I wrote something the other day in which I pointed out how lousy Pittsburgh’s become after they lose faceoffs in the neutral zone. The key table (although you should read the whole thing) was this:
I went back and generated two graphs that shed some light on things, I think. We know that Pittsburgh’s a different team when they have Crosby or Malkin on the ice than when they don’t. I graphed the shot attempts for and against in the 29 seconds following an NZ loss with Crosby and/or Malkin on the ice and without them on the ice. I think it’s instructive.
Sid and Geno first:
At the risk of stating the obvious, when you lose a neutral zone faceoff, you get outshot in the next 29 seconds. The reason is obvious: you’re starting without the puck. In order to generate a shot attempt, you have to first retrieve the puck. Even for players as great as Malkin and Crosby, this holds true. You can see that in 2009-12 (the blue/green lines), which coincide with Dan Bylsma’s first three full years, they got outshot after they lost an NZ draw.
It got worse though the past two years. The SAA are up about 10%, the SAF are down about 20%. Their Corsi% has fallen from 43.8% to 36.2% in these situations, where 40% is about the league average.
Now let’s look and see what happens when they aren’t on the ice.
Oof. We actually see the same thing, to a degree: the damage to the SAF numbers is much bigger than the damage to the SAA numbers. The SAA are up 13%. The SAF are down almost 50%!!! Their Corsi% has declined from 43.4% from 2009-12 to 26.3% from 2012-14. As a fun comparison, Boston’s Corsi% in the 37 seconds following a defensive zone faceoff loss in the 2012-14 seasons was 26.9%. Boston does better losing a defensive zone faceoff than Pittsburgh does losing a neutral zone faceoff without Crosby or Malkin on the ice. It almost defies belief.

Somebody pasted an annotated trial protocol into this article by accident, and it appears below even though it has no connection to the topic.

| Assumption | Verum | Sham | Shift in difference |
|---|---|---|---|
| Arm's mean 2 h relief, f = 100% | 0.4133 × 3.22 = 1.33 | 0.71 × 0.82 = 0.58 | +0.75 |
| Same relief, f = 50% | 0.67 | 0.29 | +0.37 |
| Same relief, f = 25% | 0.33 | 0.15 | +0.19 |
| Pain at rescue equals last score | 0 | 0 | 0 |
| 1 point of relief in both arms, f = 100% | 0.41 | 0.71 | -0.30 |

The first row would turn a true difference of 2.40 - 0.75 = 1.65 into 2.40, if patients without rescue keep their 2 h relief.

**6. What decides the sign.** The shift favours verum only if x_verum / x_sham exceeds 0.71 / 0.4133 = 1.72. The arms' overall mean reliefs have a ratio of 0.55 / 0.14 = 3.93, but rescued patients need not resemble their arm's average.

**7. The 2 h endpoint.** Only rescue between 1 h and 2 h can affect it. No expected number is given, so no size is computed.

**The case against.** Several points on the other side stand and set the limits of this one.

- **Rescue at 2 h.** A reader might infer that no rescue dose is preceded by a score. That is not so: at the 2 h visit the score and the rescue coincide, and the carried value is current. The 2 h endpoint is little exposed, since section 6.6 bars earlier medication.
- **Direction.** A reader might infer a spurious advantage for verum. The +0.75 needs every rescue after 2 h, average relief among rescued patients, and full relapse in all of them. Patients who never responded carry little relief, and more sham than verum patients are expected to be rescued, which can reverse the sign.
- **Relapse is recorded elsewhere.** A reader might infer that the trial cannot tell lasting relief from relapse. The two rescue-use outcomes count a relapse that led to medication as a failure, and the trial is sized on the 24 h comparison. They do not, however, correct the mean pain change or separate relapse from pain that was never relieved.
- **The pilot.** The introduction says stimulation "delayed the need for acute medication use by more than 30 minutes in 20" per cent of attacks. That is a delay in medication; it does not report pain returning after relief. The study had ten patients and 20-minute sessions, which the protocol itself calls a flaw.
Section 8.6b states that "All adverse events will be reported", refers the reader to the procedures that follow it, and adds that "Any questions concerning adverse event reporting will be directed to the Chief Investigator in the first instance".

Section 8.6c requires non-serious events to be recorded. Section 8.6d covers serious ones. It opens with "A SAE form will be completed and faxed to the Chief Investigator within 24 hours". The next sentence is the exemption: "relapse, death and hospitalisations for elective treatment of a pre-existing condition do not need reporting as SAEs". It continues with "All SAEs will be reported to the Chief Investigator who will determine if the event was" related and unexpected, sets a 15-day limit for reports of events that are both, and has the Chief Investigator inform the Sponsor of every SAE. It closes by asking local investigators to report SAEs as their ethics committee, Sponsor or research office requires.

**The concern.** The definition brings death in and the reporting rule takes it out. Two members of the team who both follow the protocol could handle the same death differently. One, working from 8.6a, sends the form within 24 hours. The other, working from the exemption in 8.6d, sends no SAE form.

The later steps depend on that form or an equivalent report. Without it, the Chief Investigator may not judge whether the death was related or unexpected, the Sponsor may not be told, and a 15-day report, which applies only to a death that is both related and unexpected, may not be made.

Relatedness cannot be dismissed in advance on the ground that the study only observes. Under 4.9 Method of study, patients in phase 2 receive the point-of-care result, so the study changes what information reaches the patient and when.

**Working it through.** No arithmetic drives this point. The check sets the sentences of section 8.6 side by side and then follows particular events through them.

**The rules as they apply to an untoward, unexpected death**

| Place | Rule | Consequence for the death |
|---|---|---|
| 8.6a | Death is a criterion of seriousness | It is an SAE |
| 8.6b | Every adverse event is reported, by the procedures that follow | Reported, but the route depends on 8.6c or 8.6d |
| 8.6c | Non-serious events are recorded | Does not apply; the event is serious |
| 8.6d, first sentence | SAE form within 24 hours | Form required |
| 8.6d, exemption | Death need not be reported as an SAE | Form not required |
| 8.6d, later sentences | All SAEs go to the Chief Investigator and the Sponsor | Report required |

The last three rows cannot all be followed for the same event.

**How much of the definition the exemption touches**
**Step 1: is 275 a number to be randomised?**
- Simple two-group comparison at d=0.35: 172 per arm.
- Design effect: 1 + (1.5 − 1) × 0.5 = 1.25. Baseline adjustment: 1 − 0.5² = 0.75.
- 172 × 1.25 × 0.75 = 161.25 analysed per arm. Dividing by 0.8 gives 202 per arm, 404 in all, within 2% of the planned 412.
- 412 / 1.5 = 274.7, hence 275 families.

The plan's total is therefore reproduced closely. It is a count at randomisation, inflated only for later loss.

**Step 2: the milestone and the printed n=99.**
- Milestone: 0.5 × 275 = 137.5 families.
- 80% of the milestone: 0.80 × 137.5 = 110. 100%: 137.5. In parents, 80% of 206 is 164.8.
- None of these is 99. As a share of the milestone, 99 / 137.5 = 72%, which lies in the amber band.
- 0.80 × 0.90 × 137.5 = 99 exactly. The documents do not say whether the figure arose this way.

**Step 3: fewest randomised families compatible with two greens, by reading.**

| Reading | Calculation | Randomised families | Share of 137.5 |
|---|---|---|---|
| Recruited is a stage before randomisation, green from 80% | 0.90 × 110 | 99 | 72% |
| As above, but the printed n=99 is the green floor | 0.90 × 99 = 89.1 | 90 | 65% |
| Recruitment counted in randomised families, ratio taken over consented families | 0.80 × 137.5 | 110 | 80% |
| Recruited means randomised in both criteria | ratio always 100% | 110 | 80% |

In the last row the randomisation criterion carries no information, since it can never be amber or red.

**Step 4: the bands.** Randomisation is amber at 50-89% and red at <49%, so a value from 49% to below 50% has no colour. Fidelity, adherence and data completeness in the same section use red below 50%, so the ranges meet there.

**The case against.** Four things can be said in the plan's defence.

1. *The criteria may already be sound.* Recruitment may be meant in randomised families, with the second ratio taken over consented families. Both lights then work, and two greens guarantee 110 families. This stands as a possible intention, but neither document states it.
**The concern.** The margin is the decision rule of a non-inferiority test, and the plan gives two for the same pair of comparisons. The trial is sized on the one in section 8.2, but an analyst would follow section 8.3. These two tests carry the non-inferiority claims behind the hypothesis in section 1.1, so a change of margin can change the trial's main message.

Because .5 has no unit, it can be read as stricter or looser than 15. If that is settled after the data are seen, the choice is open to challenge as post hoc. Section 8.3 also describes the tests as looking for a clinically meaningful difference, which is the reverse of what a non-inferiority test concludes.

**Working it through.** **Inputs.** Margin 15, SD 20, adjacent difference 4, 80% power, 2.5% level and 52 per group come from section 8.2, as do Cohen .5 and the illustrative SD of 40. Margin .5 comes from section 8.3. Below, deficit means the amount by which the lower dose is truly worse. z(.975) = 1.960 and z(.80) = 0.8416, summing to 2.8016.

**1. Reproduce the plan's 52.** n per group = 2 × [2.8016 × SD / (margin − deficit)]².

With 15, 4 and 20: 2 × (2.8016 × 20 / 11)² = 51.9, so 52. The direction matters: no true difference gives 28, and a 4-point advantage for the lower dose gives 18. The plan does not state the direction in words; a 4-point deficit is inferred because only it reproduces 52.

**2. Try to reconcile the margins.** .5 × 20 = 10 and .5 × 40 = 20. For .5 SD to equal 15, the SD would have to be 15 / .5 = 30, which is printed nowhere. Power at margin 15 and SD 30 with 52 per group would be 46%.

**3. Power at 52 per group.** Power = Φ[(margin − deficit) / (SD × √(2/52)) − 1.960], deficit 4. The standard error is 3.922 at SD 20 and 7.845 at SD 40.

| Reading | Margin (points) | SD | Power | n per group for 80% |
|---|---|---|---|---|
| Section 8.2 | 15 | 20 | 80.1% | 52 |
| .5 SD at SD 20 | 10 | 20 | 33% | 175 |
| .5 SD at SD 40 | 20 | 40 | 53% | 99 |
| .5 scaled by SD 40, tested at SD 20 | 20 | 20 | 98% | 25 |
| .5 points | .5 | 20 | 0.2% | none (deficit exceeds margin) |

As I said, I’m inclined to think that this is tactics gone amok. If you’re a Penguins fan (or coach) interested in figuring it out, I’d be looking into what change has occurred that’s made it harder to generate shot attempts as time passes from an NZ faceoff loss. It could be terrible zone exits. Maybe they’re dumping the puck in more and not pressuring, I’ve got no idea but there’s something going on here. Find the solution to this by spending a few hours with video and there’s an extra two points in the standings for you, as well as an increase in your chances of winning a given playoff game.Email Tyler Dellow at email@example.com